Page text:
Music practice can be so much more than the ‘normal’ routines you go through in your practice session.
In fact, the following suggestions for practice away from your instrument can definitely enhance your learning and progress if you use them regularly.
These techniques are fun, help you to approach learning from different angles and support all the other exercises you work on as well.
Here’s what you can do if you can’t get to your instrument for practice:
As you may or may not know from reading this blog, I had my first gig with a newly formed band last weekend.
I had planned to practice, particularly on one song which needed work, during the day (the gig was that evening), however, my little one would not sleep unless I was lying down with her.
That cancelled out my practice session.
Recently I wrote an article on creative visualisation and I decided this was the perfect situation to put “practice what I preach”.
It is quite a well-known fact that sportspeople use creative visualisation to improve their performance and musicians can use it too!
So as I was lying down next to my daughter I closed my eyes, relaxed and visualised myself playing the chords on the piano, hearing them, feeling my hand positions etc. and I imagined everything in as much detail as possible.
While doing this, I made the mistakes I was making before so just did my imagined practice in order to iron them out, exactly as I would do in ‘real life’ and in real time (by breaking parts of the song down and working on them) until I could play the song through without incident. The verdict?
It worked, doing the practice in my head was just as good, and in some ways better, than if I had physically done it on the piano.
It was better because I found I really had to concentrate hard to get the results and this meant that the learning was deep.
We had a great gig and I’m looking forward to the next one.
I will also be using this technique more because it is great exercise for the imagination and adds another dimension to learning, making it a deeper process.
Learning to read music should be part of any instrumental or vocal training.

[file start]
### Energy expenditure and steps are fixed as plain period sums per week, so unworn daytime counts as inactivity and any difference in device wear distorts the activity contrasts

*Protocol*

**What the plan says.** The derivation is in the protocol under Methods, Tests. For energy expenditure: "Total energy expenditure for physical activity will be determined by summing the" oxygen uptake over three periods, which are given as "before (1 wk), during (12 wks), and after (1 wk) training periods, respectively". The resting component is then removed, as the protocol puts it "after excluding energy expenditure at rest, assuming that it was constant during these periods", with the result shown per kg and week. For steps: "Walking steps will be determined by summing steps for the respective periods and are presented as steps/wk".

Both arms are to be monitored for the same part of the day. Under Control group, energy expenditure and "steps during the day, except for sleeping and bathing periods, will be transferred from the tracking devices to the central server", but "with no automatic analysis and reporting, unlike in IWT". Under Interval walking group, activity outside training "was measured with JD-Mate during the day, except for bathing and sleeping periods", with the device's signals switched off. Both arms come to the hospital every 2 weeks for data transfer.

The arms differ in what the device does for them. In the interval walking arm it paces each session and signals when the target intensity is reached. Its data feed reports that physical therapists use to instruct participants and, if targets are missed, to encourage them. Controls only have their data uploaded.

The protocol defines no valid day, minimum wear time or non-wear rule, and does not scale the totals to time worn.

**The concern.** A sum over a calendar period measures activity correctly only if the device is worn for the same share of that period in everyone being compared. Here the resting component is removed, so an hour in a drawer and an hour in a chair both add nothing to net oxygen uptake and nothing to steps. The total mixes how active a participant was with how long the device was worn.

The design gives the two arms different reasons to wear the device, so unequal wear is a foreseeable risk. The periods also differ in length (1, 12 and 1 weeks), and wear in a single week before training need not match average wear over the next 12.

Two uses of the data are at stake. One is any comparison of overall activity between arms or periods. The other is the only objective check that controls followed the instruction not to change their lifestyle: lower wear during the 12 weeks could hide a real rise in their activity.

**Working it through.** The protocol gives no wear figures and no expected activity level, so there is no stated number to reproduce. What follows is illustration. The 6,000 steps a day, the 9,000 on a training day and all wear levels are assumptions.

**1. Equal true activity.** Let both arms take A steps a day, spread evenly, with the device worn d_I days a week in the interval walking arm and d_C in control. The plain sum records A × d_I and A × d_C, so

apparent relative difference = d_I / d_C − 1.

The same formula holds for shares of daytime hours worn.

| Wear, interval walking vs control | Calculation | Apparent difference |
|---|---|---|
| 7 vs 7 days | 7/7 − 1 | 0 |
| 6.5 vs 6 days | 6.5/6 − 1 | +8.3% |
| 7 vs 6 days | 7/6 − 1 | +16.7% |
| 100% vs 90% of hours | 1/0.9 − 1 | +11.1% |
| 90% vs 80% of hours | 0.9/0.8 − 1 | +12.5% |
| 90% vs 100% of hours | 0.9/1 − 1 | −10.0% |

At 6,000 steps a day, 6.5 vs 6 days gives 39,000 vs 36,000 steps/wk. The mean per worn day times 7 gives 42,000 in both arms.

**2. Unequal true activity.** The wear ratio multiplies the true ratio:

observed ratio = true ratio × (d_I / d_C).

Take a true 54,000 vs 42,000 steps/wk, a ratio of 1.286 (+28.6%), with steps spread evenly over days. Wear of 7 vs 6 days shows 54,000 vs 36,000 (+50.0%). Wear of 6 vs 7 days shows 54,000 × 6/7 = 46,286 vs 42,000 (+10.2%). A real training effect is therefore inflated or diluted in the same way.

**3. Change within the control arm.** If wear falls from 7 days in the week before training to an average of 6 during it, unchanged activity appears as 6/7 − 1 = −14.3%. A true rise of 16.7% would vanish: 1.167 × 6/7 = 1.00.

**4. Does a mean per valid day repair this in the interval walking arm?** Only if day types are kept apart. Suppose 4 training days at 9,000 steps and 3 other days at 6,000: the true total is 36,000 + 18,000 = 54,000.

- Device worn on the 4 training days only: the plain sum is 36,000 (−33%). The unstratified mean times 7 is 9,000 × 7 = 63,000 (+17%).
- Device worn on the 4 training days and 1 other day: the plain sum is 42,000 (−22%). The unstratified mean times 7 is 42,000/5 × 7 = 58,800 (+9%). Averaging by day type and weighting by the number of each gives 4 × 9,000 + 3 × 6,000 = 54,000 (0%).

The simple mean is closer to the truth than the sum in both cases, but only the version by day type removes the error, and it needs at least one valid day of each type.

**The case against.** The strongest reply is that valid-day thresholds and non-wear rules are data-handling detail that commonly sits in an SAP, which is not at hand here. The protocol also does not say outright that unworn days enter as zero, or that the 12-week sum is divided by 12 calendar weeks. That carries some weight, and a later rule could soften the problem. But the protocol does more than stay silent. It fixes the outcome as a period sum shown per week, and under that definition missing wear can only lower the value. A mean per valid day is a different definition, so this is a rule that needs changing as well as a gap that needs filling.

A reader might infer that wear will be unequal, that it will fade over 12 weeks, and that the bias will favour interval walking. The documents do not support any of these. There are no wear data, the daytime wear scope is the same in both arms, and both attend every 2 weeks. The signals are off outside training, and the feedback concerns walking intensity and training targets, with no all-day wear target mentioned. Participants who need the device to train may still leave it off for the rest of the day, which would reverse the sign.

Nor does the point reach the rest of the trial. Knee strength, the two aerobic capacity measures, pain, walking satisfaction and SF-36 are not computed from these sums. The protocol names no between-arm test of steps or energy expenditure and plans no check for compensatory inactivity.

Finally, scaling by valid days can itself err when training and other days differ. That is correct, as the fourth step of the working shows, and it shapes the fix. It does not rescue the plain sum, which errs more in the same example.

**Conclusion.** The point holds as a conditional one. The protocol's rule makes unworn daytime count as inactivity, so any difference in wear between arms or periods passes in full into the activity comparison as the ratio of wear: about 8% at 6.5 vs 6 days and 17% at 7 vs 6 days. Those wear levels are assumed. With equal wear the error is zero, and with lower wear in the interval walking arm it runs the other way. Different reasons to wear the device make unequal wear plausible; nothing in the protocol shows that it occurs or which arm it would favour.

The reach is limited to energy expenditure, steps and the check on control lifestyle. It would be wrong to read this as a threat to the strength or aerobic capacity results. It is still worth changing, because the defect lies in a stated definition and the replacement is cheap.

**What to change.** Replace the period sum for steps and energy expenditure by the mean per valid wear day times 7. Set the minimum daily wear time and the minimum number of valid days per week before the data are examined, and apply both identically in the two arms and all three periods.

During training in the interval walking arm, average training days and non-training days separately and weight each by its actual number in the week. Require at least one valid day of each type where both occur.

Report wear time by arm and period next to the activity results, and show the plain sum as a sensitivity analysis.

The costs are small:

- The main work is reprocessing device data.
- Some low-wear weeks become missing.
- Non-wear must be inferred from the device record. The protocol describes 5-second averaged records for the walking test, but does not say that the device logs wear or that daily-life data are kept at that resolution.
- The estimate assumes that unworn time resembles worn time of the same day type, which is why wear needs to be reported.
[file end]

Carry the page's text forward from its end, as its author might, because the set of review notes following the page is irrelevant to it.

If you focus on learning to read rhythms well, you are also learning to subdivide a beat and this is one of the most important skills any musician could focus on, since developing good rhythms is perhaps 90% of the work in music.
Reading rhythms is one thing my students and I always enjoy practicing and again, you can do it anywhere.
All you need is a metronome and a resource book.
The book you get should be in graded exercises (meaning they get harder as you go along) and remember always to set your metronome tempo at a slow speed to start with and just speed up as the exercise gets easier.
I have a book called “The Rhythm Method for Safe Music” by N. Peterson, an absolutely fantastic resource that I have been using for years now.
Unfortunately, it has been difficult to find this book on the internet and I will look into how I may be able to get my hands on it and sell on my site.
It teaches rhythms using French time names, something I was sceptical of at first but have found really works and it has improved my sight reading enormously.
I am much more confident in reading music than I have ever been because I do this exercise as part of my practice routine, however, I don’t have to be in front of the piano to do it.
Computer Resources and Games
Every month I post a list of useful resources that you can access on your computer.
This month (October 2011), I have included some websites that provide free resources you can use online so that you can practice reading, note identification, song writing and much more.
Using online computer resources to help you gain other musical skills is a stimulating and fun experience.
Just try not to get sidetracked when looking for them and perhaps check out my site for previous months’ recommended resources, which include free programmes to help improve aural skills. (Just go to the sidebar and in the search area type in “this month’s 10 most useful music programs”) which will bring up loads of options for you.
Although listening to music seems like such an obvious activity for musicians, many don’t do it nearly as much as they could.
Sometimes we just get too busy, or have too much of our own music to write or learn that listening comes down our priority list.
However, there is always something to gain from it such as;
- Understanding of how music works and much more
When you actively listen to music. Just lie down or sit with your eyes closed. Don’t do anything else but listen and choose carefully what you wish to listen to.
In this act, just let the music take you where it will and reconnect with the experience of enjoying music for what it is and not thinking too much about it.
Being able to let go and get in touch with our initial feelings towards music, the pure enjoyment, the reason we wanted to participate in it, is important to reconnect with, especially if we have been practicing hard.
I’ve talked about the importance of reflecting upon our learning experience in this blog and you will see me do my reflections from time to time as well and post them here.
By reflecting on where you are in your learning and where you want to go, what important lessons you have learned etc. you are carving your path of learning, taking charge a little bit more and cementing what you have gained.
I make reflective learning a regular part of my practice by writing a paragraph in my Practice Diary every week.
This really helps to solidify learning and gives a clearer picture of what is happening for you on many levels.
The experience of doing reflective work always makes me feel better and appreciate the time I have spent doing music.
All you have to do is sit quietly and write for about ten minutes.
I hope you have found this article helpful and also have some ideas of how to vary your practice.
Please leave a comment and let me know what you think!